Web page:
Article Title:Review: Legacy Project
Author or Credit:Jacqui Stanford
Published on:12th February 2014 - 10:36 am
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Story ID:14589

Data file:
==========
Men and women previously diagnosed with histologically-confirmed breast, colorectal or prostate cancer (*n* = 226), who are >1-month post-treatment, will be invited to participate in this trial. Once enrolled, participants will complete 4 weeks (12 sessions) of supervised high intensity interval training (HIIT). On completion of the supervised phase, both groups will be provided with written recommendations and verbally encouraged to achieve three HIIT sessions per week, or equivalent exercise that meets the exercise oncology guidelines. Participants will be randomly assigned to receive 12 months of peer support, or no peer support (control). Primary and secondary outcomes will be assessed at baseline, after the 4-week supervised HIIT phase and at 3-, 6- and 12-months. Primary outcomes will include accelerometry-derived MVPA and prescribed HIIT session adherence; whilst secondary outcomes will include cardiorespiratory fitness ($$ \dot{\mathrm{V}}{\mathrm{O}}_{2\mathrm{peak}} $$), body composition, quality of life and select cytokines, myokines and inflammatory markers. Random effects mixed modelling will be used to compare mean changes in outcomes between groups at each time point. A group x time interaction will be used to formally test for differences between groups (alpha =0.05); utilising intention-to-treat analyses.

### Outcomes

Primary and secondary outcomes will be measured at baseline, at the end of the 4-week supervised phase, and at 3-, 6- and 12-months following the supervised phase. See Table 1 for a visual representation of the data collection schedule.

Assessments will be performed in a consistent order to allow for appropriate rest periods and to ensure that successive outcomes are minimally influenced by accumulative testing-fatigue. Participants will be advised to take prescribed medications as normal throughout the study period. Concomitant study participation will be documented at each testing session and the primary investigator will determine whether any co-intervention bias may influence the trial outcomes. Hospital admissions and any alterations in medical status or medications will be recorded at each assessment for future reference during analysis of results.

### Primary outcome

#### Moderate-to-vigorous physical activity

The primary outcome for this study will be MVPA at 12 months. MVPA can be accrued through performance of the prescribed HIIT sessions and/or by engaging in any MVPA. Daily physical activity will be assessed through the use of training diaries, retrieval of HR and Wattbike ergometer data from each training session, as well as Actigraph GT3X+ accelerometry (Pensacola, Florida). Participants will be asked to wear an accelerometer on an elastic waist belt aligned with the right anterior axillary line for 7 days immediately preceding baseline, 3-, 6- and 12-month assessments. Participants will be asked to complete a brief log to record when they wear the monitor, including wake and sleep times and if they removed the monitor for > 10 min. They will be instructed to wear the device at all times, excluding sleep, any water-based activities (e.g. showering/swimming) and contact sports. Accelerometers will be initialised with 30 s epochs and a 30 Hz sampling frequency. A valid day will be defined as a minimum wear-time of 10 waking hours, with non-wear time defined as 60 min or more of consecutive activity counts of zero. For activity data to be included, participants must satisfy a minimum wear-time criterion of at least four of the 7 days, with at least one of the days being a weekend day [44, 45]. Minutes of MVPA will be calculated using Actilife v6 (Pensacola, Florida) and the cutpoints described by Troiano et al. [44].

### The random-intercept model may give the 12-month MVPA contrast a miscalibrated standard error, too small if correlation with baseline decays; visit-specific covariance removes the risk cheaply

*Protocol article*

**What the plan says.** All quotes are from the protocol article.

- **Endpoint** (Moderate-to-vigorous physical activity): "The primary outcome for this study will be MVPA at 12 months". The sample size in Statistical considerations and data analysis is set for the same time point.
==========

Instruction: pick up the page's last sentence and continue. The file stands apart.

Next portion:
Text:The Basement Theatre, 11 January An Auckland Pride Festival event The Legacy Project’s aim was to find a fresh Kiwi lgbt perspective and put it on stage. It’s nailed it. From coming out in the Wairarapa to a late-night city hook up, these are our stories. Cole Jenkins and Coen Falke in Locked Out (from preview workshop) The series of plays selected by Bruce Brown and his team range from hilariously funny, and deliciously awkward, to desperately painful, creating more of an up and downhill ride than some of the crazy skiing events at the Winter Olympics. But there were very few bumpy moments, with each play clearly well-loved and mostly very well-refined. Legacy Project opens with Sarah Daymond’s light modern day fairy tale Rainbows and Cobwebs where two people meet at a dress-up party, and of course all isn’t as it seems. While the actors could project their voices further in this piece, it’s cute, funny and sweet – and a nice gentle opening. Next is Michael Ciuchini’s utterly raggedly powerful Wairarapa Faultline. The exquisitely written play is among the most intense pieces. It has fireworks which are blown through the Basement Theatre roof by the performance of Michelle Leuthart as a mother who has already lost one son, and doesn’t want to lose another due to the prejudice of her husband (perfectly depicted by Steven Ciprian). This is a story which has elements which are likely to have played out it homes from Reinga to the Bluff – and while bigotry ripping families apart is a universal tale, Wairarapa Faultline is so very wonderfully Kiwi. Cole Jenkins steals the show as a confident young gay man meeting a hook-up in Bruce Brown’s hysterical Locked Out. Jenkins is utterly adorkable as a Pokemon lover who gets brilliant lines like “it’s not pancakes I want in my mouth right now”, and has the comic moment of the night with his hysterical ‘horny frustrated’ jiggle. He’s offset brilliantly by Coen Falke as the straight-laced nervous hottie he is supposed to be getting into bed with. This is a story which you can imagine happening on any Auckland street, on any night. It’s deliciously funny and so very real. Steven Ciprian and Boni Tukiwaho in Full Disclosure (from preview workshop) Nathan Joe’s Full Disclosure starts with a revved up encounter which slows into a painstaking look at two men who dearly care about each other, but have hit a barrier they just can’t seem to climb over when it comes to consummating the relationship. Steven Ciprian makes his second appearance as a character that couldn’t be more different than a backwards Wairarapa farmer – here he is a man who has fallen for someone, Toby, but doesn’t know how to be with him physically. Boni Tukiwaho is beautiful as Toby, in a love story for our times which will stick in the corners of your mind when you leave the theatre. Sadly the next listed piece Do You Remember was missing from the opening night line-up due to an actor not being well, but the word on the street is the ‘four dykes at a wedding’ tale is very good, and it’s hoped it will be in the show from tonight. Finishing it all off is Joni Nelson’s The Playground, where Cole Jenkins lights up the stage once more among a gaggle of queer teen misfits on New Year’s Eve. This witty ensemble piece will hurtle you back to your misspent, mismatched youth, and all the drama and excitement that entailed. The Playground is so teenage, and so brilliant. Bravo Legacy Project. Bravo. - Jacqui Stanford Get tickets to Legacy Project here Jacqui Stanford - 12th February 2014    
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